Lombard celebrating Little Orphan Annie in 2024 with a series of events

Harold Gray home in Lombard.

Whether you remember her for her indomitable spirit, moral compass or fiery red curls, Little Orphan Annie remains an important icon in American culture 100 years after the character’s debut in the namesake comic strip.

Affectionately dubbed the “Annie-Versary,” the Lombard Historical Society (LHS), village of Lombard and the DuPage Convention & Visitors Bureau (DCVB) announced a series of events that will run from April 26 through Dec. 23 commemorating Little Orphan Annie’s enduring legacy and paying tribute to Harold Gray, the creative genius who brought her to life.

“Harold Gray resided in Lombard when he first created this iconic character,” Lombard Historical Society Executive Director Alison Costanzo said in a news release. “On behalf of everyone who embraced Annie in print and on radio, and then later on the musical stage and big screen, it is our honor to welcome you to Lombard to celebrate Gray’s masterful storytelling and the inspirational, wily ways of Little Orphan Annie.”

The Little Orphan Annie comic strip first appeared in syndication in The New York Daily News on Aug. 5, 1924. Of the more than 40 comic strips running at the time, Little Orphan Annie became the fourth to feature a female in a prominent role. By the 1930s, Little Orphan Annie was one of the most popular strips in syndication.

“Purely as a character, there is a lot to admire and love,” Costanzo said. “That is the mere tipping point for Annie’s relevance and why we created ‘Annie’-Versary. There is much to recognize historically and throughout popular entertainment. We hope to showcase the broad reach of Annie throughout the decades.”

Gray was masterful at using Annie to embed his own conservative, political viewpoints, making Little Orphan Annie the first nationally syndicated comic with a political perspective. 1930 brought about another first when Little Orphan Annie became the first comic strip to be adapted for radio and first to be aired coast to coast. Written for children and drawing in six million young listeners, Little Orphan Annie became the biggest and most profitable children’s program of its time.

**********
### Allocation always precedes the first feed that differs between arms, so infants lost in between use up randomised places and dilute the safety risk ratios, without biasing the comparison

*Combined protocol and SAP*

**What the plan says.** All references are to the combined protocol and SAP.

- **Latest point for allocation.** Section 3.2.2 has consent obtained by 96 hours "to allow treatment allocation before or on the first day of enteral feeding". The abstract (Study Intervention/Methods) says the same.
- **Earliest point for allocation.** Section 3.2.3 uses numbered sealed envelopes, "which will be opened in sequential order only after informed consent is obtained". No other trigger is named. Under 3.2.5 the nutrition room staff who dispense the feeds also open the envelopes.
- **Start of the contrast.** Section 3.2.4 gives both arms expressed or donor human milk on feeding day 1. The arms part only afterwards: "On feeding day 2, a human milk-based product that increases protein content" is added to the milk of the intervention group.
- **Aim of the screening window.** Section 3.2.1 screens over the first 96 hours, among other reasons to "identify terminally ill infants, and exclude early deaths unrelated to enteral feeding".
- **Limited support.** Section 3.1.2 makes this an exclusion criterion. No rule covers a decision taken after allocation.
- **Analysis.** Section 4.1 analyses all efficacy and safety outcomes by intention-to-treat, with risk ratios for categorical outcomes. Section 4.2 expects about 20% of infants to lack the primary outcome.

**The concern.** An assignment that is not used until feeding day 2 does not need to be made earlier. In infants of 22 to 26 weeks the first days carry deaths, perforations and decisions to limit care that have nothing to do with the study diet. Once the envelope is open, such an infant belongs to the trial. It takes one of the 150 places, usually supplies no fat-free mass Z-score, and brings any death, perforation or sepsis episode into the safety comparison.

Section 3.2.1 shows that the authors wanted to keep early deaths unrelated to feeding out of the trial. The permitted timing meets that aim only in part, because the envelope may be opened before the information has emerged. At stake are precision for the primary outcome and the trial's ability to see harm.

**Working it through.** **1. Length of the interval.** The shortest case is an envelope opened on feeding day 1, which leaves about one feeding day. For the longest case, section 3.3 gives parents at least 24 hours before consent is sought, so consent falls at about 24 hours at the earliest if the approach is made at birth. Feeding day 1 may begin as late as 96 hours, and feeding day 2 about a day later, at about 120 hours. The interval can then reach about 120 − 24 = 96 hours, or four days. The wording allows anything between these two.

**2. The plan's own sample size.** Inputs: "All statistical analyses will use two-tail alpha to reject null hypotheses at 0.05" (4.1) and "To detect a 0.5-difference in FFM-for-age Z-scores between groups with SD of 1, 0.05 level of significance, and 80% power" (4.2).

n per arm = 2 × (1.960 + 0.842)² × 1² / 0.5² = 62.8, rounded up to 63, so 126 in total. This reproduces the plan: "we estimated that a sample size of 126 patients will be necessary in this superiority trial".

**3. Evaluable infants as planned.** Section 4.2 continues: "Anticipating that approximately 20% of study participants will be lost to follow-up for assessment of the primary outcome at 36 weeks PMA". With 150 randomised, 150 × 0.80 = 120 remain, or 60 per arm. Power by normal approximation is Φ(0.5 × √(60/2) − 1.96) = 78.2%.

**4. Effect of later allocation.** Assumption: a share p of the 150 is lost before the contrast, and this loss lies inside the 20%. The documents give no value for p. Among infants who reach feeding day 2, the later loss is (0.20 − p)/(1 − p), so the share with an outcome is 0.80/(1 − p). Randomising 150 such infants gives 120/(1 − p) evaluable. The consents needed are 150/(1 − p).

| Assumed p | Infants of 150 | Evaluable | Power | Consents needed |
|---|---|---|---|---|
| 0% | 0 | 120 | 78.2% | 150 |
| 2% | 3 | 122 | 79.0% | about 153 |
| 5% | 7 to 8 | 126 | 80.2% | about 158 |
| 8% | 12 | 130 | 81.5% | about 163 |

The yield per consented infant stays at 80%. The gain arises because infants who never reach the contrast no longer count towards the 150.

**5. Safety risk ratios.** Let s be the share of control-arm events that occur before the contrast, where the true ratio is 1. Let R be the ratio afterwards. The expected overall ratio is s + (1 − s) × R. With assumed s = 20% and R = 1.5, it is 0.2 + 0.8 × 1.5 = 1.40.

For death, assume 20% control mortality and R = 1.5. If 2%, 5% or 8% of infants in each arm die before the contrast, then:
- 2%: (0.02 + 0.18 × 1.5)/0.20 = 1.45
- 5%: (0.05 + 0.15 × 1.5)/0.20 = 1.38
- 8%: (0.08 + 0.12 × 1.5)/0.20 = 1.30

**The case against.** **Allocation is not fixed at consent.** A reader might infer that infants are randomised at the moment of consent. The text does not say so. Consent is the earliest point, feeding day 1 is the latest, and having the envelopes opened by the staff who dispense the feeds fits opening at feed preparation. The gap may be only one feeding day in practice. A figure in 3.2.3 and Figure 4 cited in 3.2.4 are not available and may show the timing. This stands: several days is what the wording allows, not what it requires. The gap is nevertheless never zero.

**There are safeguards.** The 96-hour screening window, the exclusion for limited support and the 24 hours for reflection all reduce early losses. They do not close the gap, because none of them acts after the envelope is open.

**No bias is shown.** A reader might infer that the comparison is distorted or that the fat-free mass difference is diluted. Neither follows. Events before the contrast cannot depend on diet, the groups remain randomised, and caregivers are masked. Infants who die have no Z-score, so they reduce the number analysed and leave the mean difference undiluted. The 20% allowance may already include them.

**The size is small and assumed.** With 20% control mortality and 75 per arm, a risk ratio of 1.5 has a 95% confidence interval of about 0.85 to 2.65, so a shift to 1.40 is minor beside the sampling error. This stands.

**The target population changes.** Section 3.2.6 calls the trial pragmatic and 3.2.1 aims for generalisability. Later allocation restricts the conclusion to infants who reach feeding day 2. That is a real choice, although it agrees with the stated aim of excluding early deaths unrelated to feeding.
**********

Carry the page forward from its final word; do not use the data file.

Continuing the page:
Gray illustrated the comic strip until he died in 1968, after which it was continued by other cartoonists until its final installment on Sunday, June 13, 2010.

The success of the comic strip spawned two film adaptations in the 1930s, a 1977 Broadway musical, a 1982 film adaptation of the Broadway musical, a 1999 made-for-television adaptation, and the 2014 film Annie produced by Jay-Z and Will Smith.

Annie-Versary activities will include:

Leapin Lizards! A Hundred Years of Little Orphan Annie: Exhibition presented by the LHS, April 24 to Dec. 23. Open 10 a.m. to 4 p.m. Tuesday to Saturday at The Carriage House in Lombard. A captivating exhibition that will showcase the life of Harold Gray and the rich history of Little Orphan Annie through a collection of original artworks, artifacts and more. The museum and exhibition are free; suggested $5 donation at the time of admission.

Meet & Greet with Aileen Quinn: presented by LHS. 6:30 p.m. April 24, The Carriage House in Lombard. By invitation only, including LHS members. LHS welcomes Aileen Quinn, the beloved actress who charmed audiences worldwide as the plucky and spirited Little Orphan Annie in the 1982 film adaptation. If interested in LHS membership, visit lombardhistory.org.

Little Orphan Annie House Walk: presented by LHS and Kiwanis Club of Lombard. 10 a.m. to 4 p.m. June 22. Discover the origins of the beloved character and explore Harold Gray’s creative spaces. Additional details coming soon. Visit lombardhistory.org for further details.

Week-long “Annie”-Versary Birthday Party Celebration: presented by LHS. July 30-Aug. 3. Visit lombardhistory.org for complete details including time and tickets.

Shaw Local News Network

Shaw Local News Network

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